The US government is ready to let farmers grow hemp – at least the kind that can’t get people high.
Hemp – marijuana’s non-intoxicating cousin that’s used to make everything from clothing to cooking oil – could soon be cultivated in 10 states under a federal farm bill agreement that allows the establishment of pilot growing programs.
The plant’s return to legitimacy could clear the way for US farmers to compete in an industry currently dominated by China. Even though it hasn’t been grown in the US, the country is one of the fastest-growing hemp markets.
In 2011, the US imported $US11.5 million ($A13.14 million) worth of legal hemp products, up from $US1.4 million in 2000. Most of that growth was seen in hemp seed and hemp oil, which finds its way into granola bars and other products.
“This is big,” said Eric Steenstra, president of Vote Hemp, a Washington-based group that advocates for the plant’s legal cultivation. “We’ve been pushing for this a long time.”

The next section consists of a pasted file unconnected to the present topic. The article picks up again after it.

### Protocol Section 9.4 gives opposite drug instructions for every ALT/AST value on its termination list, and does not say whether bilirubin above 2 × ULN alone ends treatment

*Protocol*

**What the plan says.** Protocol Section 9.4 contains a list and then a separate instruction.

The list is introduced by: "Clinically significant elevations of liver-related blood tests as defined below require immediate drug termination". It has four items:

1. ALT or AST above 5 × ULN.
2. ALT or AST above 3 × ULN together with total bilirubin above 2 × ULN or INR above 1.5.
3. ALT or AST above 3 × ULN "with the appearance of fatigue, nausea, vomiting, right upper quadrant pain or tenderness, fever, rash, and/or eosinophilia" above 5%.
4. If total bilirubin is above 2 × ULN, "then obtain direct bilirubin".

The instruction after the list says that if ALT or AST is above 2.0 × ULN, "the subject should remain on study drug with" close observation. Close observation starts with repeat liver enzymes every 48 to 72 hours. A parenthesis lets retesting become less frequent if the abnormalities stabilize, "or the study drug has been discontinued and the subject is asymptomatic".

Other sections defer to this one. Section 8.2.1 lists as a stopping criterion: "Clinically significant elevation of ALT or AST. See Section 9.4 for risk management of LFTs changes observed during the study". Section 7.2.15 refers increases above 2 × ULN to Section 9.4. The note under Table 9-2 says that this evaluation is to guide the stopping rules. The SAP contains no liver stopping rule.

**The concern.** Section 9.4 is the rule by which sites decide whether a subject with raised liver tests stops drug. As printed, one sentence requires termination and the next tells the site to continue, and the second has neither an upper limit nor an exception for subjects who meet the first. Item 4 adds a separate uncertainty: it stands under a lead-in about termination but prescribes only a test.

Legalised hemp growing had congressional allies from both ends of the political spectrum. Democrats from marijuana-friendly states have pushed to legalise hemp cultivation, as have Republicans from states where the fibrous plant could be a profitable new crop.
“We are laying the groundwork for a new commodity market for Kentucky farmers,” Senator Mitch McConnell, Republican Kentucky, said in a statement. McConnell was a lead negotiator on the inclusion of hemp in the farm bill.
After the full House and Senate agrees on the bill, state departments of agriculture then must designate hemp-cultivation pilot projects for research purposes.
Continue reading this story here